Travelling overnight by train has one great disadvantage; you can't see the landscape. We had bought a two way ticket to Cadiz, leaving the train early at Cordoba. Now, as we undertook the final part of our journey by local train, we could actually see the countryside. We travelled past marshlands and over the long straight track alongside the Atlantic, which ended at Cadiz station on the very end of the peninsula. We had traded the oranges of Cordoba for the gold of Cadiz., with the gilded dome of the baroque cathedral standing out above the town before us. Cadiz once flourished as a port trading in gold and silver, and you can see the results of this wealth in the tall houses, elegant squares and tree-lined parks. Sadly all that glisters is not the real thing; the dome is actually clad in yellow ceramic tiles and many of the once elegant buildings are decaying.
Our hotel was a disappointment, and at first we did not much like Cadiz with its slightly seedy, run down air. How we wished that we had booked a room at the more reliable Parador Atlantico Hotel Cadiz which is beautifully situated in the quieter end of town overlooking Cadiz's prettiest beach, Playa de la Caleta. Unlike some other more glamorous Paradors it occupies a plain modern building, but its rooms are well furnished and look out over the Atlantic swells.
We left Cadiz earlier than planned, but my thoughts often return to its raffish streets and alleyways, and the relaxed non-touristic feel of it all. Travel is like that. Sometimes you are surprised by the places that make a lasting impression.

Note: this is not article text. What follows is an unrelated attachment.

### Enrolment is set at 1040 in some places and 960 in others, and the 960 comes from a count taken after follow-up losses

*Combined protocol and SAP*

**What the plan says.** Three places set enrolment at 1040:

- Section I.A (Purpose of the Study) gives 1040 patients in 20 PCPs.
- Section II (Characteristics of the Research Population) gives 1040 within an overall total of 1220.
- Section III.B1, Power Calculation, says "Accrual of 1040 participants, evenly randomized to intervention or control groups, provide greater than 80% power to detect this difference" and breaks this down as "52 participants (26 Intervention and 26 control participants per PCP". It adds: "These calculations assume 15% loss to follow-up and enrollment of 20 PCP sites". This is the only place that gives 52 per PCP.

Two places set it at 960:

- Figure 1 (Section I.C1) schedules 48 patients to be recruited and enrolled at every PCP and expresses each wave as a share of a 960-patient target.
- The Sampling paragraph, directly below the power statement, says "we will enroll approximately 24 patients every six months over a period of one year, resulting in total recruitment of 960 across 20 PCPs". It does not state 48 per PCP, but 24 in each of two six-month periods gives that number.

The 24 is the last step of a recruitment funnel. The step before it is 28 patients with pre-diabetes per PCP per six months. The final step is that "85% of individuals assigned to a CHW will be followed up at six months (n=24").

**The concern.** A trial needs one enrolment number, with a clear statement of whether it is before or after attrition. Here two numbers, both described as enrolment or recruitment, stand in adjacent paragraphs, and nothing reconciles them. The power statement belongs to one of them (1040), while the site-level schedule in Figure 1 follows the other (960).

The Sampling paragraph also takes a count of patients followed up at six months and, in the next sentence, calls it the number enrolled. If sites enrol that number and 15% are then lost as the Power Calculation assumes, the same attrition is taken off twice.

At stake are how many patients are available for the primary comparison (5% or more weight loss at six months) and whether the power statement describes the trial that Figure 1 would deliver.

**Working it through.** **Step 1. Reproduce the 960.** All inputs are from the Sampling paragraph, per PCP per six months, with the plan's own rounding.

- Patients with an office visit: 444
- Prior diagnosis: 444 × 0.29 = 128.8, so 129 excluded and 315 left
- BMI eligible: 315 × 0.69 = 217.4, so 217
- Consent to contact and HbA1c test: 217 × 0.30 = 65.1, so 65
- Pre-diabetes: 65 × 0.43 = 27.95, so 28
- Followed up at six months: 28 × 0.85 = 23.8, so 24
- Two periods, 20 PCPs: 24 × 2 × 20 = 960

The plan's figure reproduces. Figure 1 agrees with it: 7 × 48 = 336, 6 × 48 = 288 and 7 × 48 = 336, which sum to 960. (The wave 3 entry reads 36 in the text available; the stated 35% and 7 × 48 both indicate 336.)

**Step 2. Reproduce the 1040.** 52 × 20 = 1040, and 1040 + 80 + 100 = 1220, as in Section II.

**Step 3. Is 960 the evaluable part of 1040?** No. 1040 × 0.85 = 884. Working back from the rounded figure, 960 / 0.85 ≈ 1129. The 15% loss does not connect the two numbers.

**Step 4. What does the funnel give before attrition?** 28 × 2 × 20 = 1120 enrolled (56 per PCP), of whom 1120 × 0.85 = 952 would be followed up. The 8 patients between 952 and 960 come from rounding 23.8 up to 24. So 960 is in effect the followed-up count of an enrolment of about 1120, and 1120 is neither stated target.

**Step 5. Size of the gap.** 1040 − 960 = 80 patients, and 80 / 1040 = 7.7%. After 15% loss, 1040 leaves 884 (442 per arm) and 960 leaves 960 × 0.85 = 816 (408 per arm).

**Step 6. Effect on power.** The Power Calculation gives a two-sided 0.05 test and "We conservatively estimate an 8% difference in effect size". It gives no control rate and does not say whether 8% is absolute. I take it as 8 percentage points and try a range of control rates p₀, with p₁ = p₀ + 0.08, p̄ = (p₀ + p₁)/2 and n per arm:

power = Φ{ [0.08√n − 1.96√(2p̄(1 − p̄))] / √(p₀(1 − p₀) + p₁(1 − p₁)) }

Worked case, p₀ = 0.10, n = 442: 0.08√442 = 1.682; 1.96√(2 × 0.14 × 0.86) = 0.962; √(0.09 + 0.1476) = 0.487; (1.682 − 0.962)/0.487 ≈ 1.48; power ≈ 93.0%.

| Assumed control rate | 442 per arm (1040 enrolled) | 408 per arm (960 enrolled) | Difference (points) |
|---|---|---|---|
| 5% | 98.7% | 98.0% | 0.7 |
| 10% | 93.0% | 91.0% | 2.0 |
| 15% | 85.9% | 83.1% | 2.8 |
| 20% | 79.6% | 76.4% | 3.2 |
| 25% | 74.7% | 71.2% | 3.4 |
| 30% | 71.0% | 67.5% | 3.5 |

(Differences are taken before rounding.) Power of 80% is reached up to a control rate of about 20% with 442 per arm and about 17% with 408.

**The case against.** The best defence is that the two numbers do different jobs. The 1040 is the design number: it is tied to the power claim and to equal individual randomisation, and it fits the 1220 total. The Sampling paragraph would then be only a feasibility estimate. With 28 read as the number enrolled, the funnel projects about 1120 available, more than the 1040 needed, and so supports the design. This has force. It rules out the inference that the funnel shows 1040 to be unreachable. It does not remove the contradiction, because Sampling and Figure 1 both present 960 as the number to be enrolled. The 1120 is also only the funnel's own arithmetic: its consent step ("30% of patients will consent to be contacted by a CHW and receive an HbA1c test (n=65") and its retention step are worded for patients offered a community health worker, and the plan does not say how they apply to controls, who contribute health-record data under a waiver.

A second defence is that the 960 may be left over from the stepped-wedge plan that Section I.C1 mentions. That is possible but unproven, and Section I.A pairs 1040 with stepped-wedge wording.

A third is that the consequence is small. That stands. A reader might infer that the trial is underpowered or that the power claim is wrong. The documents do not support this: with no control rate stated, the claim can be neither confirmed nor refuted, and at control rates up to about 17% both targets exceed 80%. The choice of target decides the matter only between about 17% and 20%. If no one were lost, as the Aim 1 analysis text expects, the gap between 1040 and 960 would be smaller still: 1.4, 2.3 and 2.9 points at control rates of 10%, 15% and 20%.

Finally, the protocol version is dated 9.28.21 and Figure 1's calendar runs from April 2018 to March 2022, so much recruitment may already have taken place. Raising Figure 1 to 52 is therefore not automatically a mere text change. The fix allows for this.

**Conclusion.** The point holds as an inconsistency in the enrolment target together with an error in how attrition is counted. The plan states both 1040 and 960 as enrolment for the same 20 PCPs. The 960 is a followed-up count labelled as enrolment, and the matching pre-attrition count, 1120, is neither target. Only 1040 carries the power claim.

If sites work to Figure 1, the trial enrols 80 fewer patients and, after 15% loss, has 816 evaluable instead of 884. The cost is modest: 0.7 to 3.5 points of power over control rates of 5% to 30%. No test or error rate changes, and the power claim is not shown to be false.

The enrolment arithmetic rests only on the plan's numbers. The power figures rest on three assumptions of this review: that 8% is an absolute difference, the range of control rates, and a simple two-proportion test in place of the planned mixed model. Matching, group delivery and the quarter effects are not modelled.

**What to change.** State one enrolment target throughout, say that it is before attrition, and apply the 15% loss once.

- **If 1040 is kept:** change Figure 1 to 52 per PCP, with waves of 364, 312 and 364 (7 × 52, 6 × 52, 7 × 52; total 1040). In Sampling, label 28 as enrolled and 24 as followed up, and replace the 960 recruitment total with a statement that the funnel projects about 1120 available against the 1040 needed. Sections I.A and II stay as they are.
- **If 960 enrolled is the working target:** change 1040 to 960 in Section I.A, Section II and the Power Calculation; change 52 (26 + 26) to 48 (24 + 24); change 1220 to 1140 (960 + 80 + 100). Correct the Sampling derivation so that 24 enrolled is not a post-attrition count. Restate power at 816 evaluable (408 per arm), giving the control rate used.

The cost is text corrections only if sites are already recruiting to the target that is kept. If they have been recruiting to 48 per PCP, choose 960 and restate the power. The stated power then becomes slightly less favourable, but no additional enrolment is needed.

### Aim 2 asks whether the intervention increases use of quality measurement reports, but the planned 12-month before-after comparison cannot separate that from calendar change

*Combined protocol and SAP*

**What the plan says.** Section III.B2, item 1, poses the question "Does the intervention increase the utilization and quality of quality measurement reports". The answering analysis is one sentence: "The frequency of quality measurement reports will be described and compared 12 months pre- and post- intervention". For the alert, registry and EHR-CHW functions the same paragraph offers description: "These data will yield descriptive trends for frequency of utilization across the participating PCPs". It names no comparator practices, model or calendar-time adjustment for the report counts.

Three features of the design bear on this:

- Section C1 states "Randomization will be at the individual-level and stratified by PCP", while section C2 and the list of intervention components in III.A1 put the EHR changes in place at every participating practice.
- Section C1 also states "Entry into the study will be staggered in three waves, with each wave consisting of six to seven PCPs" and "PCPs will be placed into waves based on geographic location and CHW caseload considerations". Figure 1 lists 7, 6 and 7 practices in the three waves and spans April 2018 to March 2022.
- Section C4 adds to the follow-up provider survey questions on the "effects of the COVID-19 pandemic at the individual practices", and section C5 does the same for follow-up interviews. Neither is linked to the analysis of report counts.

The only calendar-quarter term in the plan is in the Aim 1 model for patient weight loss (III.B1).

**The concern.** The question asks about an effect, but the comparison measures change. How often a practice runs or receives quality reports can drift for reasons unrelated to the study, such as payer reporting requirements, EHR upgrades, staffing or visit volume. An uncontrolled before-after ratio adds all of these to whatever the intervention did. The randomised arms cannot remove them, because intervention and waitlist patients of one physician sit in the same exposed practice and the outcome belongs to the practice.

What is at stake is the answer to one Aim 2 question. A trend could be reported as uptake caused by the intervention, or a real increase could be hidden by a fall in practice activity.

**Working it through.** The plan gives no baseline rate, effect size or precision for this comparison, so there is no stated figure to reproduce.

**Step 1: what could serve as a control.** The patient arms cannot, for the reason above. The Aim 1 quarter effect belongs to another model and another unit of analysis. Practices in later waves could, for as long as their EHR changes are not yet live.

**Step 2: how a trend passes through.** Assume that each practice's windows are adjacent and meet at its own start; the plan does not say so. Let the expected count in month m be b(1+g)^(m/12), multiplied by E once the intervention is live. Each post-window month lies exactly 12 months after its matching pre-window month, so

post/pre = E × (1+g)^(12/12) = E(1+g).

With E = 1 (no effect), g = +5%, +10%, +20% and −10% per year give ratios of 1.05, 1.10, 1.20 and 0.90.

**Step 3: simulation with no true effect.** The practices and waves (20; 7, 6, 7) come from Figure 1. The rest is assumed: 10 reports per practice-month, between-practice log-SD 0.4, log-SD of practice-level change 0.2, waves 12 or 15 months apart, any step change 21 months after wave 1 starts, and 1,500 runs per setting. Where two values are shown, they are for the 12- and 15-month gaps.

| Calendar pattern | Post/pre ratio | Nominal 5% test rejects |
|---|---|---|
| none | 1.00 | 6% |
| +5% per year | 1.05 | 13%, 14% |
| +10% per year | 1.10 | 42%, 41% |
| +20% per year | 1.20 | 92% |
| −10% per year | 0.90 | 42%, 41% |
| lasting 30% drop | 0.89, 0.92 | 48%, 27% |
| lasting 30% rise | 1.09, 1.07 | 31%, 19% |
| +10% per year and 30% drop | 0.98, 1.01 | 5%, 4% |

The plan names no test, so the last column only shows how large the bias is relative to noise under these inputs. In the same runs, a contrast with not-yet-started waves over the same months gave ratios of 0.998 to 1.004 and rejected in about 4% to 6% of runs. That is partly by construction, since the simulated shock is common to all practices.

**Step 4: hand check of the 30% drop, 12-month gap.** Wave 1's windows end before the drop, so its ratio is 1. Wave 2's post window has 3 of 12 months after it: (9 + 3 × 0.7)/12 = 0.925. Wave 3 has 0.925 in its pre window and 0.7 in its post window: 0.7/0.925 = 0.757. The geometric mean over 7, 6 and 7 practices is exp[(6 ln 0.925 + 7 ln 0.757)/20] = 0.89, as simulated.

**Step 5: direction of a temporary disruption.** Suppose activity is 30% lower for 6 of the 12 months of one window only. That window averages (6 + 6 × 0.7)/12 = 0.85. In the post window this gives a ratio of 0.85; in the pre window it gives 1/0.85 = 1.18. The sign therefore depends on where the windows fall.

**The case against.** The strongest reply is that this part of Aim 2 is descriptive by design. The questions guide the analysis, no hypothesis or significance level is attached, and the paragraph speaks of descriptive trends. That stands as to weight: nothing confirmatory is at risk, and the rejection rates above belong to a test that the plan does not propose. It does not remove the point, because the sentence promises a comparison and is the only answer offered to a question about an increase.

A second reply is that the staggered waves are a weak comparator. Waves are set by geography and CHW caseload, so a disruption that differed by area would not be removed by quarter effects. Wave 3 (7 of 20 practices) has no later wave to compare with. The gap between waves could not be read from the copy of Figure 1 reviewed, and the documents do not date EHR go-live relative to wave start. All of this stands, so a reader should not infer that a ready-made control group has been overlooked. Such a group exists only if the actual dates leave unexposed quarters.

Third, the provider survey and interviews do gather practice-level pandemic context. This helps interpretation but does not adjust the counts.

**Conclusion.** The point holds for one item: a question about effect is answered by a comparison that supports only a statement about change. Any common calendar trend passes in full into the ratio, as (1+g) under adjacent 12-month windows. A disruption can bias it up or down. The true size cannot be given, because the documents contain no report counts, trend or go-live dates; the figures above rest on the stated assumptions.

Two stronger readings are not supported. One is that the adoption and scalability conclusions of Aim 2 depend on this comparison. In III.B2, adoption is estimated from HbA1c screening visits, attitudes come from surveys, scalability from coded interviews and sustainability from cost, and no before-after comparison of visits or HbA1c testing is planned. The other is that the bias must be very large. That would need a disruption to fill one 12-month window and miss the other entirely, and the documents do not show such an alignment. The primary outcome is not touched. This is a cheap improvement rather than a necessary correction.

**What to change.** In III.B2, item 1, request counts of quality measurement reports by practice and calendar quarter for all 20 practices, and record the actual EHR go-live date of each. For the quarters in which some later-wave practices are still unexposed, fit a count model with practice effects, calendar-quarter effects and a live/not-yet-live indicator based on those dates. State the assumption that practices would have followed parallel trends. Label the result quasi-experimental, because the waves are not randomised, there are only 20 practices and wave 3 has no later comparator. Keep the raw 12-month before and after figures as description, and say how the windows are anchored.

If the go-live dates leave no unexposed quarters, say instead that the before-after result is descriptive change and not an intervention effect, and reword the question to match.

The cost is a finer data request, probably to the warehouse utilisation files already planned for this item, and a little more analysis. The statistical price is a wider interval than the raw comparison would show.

We now had a day to spare in Barcelona, so we booked a room at our favourite Hotel 1898. This hotel was converted from an old tobacco company building, fronting Las Ramblas. We first stayed there shortly after it opened two years ago, and were seduced by its air of restfulness and style. It is hard to imagine the hustle that lies beyond the enormous glass doors, as you sink into one of the dark brown leather sofas and inhale the slightly musky ambience of the cooled air. Prices have increased since those earliest days, so this was a bit of an indulgence. There is much to see in Barcelona. A short walk up Las Ramblas brings you to the amazing Casa Batllo, perhaps the most beautiful of Gaudi's architectural creations. One visit is certainly not enough to appreciate his clever innovations and the sheer style of the place. This time we also wanted to relax in the hotel and bathe in the beautiful pool and spa area under its vaulted stone roof.
We planned to retrieve our car the next morning from one of the city's long term car parks, but first we chose to breakfast at our favourite food stall in La Boqueria. This is Barcelona's famous food market, just next door to our hotel. We perched on bar stools and breakfasted alongside market porters sipping brandy with their coffee, after their morning's work. We ordered freshly squeezed orange juice (of course); pa amb tomaquet, the Catalan dish of bread, garlic and tomato; and slices of tortilla. Meanwhile we watched the stallholder setting out platters of fresh fish, meats and vegetables to be cooked "a la plancha" as the day progressed.
We had travelled effortlessly from the north to the southern tip of the Iberian peninsula, and back again, but now it was time to leave Spain. We would be back.